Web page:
Technology has been reshaping the labour force since the Industrial Revolution, but a more fundamental disruption is on the cards. In the past, machines took over tasks that were largely manual, forcing workers to adapt and learn new skills to carry out higher-value tasks. But now, the intelligence of computing machines is adequate to perform work that requires specialised knowledge or cognitive and judgement-based abilities — in short, things that “only human beings can do”.
Will India’s large, young population – its demographic dividend – turn into a demographic disaster as millions of workers are displaced by technology? New research from the McKinsey Global Institute examines the impact of 12 technologies (including the mobile internet, cloud computing, the automation of knowledge work, digital payments, verifiable digital identity and the Internet of Things) and concludes that, indeed, the application of these technologies will force millions of workers to acquire new skills, as the jobs they perform are rendered obsolete. Yet, rapid advancements in the same technologies will create new opportunities for millions of workers, including many less-skilled ones, and help them raise their incomes.
Globally, the automation of knowledge work, or machine learning and intelligent applications, can generate a 40 to 50 per cent productivity gain in work that involves processing data and information, interacting with customers or making decisions. In India, we estimate that automation and digitisation across sectors could drive productivity improvements equivalent to the output of some 19 million to 29 million workers in 2025 (five to eight per cent of India’s non-farm labour force). These workers cut across functions such as clerical and customer service, business process outsourcing and information technology, as well as those in manufacturing supply chains, the construction sector and workers engaged in retail trade and transportation.
The overall impact on net job creation could, however, be neutral to positive as technology opens new geographical markets and under-served segments of consumers. But the labour market will adjust to fill potential jobs only if workers are equipped to shift to the more value-added work. Education and skill-building systems need to be up to meeting this challenge.
Technology itself can provide solutions. Skill-building courses can be made available in small slivers — short online modules that workers can take at frequent intervals, focussed on what employers need and are willing to pay for. Adaptive learning systems that customise lessons according to how each student performs, simulated learning that uses technology to impart vocational skills such as welding and nursing in a virtual environment, and hybrid education models that combine MOOCs (massive open online courses) with classroom teaching, could help 18 million to 33 million more Indians acquire job-related skills by 2025.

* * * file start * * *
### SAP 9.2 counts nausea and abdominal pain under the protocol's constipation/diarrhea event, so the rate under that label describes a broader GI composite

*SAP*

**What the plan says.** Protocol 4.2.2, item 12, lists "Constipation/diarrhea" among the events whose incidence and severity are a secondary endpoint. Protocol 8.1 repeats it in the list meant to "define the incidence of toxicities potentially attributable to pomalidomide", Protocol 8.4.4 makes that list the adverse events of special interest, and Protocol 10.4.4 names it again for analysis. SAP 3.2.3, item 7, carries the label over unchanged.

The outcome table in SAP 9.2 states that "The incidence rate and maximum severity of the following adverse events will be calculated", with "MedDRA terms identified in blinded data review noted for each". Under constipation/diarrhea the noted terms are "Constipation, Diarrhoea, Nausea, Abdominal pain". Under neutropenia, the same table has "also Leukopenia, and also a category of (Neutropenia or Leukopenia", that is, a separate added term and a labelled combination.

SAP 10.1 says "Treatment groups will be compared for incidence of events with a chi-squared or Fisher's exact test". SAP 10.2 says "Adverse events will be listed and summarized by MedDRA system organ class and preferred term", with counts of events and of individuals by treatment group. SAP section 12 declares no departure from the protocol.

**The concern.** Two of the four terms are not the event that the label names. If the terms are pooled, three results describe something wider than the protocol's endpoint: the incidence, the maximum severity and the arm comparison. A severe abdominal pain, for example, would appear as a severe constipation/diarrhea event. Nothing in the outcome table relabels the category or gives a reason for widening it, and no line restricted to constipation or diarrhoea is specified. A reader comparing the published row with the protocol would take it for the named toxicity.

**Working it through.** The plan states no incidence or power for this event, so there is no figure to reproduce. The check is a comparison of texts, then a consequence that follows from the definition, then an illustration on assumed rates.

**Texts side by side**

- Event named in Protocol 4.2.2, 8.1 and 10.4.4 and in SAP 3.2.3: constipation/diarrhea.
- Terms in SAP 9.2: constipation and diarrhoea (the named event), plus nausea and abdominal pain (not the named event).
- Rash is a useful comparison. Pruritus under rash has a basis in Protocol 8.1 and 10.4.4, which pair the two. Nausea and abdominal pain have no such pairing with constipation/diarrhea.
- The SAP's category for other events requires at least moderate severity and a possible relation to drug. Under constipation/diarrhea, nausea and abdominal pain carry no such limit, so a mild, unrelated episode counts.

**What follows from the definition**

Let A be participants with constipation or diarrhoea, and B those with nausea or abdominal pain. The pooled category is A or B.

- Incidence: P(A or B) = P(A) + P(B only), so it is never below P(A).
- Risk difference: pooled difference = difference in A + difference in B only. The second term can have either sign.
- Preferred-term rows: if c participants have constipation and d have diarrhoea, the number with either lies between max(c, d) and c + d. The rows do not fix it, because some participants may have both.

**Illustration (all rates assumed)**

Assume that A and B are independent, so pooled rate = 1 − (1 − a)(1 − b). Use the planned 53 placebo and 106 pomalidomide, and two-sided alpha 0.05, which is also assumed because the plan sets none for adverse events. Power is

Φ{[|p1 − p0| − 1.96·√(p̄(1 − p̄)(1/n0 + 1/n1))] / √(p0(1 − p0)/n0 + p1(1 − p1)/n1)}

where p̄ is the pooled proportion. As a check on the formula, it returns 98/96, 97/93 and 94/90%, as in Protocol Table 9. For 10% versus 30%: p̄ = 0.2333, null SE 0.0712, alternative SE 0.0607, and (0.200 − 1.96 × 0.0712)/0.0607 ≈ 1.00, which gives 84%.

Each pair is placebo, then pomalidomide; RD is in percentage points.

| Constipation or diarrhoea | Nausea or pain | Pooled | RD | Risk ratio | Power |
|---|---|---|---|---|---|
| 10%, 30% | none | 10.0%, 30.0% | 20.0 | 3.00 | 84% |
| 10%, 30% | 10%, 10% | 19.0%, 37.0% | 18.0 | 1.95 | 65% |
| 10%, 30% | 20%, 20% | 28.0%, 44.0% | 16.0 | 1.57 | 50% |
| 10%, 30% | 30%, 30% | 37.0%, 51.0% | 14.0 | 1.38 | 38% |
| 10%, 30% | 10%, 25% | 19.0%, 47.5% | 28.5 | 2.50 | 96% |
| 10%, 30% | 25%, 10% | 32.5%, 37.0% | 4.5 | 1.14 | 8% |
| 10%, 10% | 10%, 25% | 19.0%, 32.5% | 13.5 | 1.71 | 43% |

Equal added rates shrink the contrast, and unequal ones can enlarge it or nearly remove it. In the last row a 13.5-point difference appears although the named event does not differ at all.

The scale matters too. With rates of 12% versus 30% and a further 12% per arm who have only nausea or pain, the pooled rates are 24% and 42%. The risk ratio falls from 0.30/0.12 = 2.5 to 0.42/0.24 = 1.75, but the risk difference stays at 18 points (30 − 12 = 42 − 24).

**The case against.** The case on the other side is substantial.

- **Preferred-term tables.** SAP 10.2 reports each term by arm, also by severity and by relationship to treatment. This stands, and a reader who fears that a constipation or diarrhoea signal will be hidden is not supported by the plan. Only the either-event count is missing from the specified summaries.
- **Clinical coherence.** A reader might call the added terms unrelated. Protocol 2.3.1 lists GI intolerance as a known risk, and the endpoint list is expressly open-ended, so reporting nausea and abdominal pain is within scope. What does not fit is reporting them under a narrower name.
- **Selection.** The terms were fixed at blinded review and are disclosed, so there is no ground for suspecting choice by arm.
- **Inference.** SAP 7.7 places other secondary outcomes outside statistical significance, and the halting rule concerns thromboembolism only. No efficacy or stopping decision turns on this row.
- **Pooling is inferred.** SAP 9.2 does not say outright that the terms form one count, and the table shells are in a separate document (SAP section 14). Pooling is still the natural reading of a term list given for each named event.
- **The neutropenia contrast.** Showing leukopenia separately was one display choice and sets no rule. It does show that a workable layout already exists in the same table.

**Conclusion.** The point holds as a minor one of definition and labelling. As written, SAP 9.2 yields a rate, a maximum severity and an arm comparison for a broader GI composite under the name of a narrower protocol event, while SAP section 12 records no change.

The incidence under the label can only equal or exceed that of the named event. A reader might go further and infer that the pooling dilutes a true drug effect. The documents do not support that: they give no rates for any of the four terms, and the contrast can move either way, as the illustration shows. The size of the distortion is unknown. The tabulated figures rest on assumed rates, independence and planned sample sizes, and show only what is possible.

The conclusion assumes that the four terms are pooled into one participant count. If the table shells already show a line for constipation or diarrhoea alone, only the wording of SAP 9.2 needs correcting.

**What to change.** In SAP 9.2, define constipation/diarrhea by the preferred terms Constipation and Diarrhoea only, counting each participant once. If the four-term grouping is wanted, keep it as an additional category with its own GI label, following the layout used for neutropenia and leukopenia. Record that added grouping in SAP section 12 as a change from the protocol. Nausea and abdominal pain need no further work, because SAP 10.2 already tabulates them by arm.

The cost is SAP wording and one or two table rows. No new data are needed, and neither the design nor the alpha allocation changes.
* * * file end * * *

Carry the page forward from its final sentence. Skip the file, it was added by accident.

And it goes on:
Technology-enabled labour marketplaces help better matching of jobs and skills, creating millions of micro-entrepreneurs. As digital technologies achieve mass adoption, India’s legions of small-scale, unorganised and independent service providers can use the internet to reach new customers, establish their reputations, collaborate with others, and get more work. Project-based or piecemeal work assignments could be funnelled to technology-based aggregators representing large numbers of professionals such as designers, tax specialists or teachers who want part-time or temporary employment. Certified service providers (such as trained and licensed electricians, nurses or taxi drivers) could connect with customers and find decent paying work.
Rapid technology advancements will also help India’s less-educated workers leapfrog to productive work. Advancements in voice, language, and graphical interfaces will make complex knowledge and expertise available to workers on inexpensive hand-held devices that are easy to navigate. Even a semi-skilled person could become a knowledge-enabled worker in fields such as health care, financial services and logistics, or functions such as marketing and inventory planning, with just a few weeks of basic training in using these tools. Such workers can be deployed in local communities to deliver essential services. In Uganda, for example, the Grameen Foundation equips its community knowledge workers – well-regarded members of local farming communities – with smartphones that have weather, commodity prices, crop management and disease control-related apps. The workers share knowledge with other farmers and train them to use the apps themselves.
Several factors must fall in place to improve the odds so that technology becomes a positive force for the labour market on a large scale. Partnerships need to flourish, for instance, between technology companies, domain experts who can impart skills (such as agricultural universities or colleges of alternative medicine) and organisations with grass-roots experience. Standards and certification systems must evolve to help build mutual trust between customers and service providers in order to clear the market. And in addition to high-speed internet access, the widespread use of digital payments and verifiable digital identity will be essential to ensure that workers end up as winners in the race against technology.
Noshir Kaka is MD, McKinsey India, and director, McKinsey Inc. Anu Madgavkar is senior fellow at the McKinsey Global Institute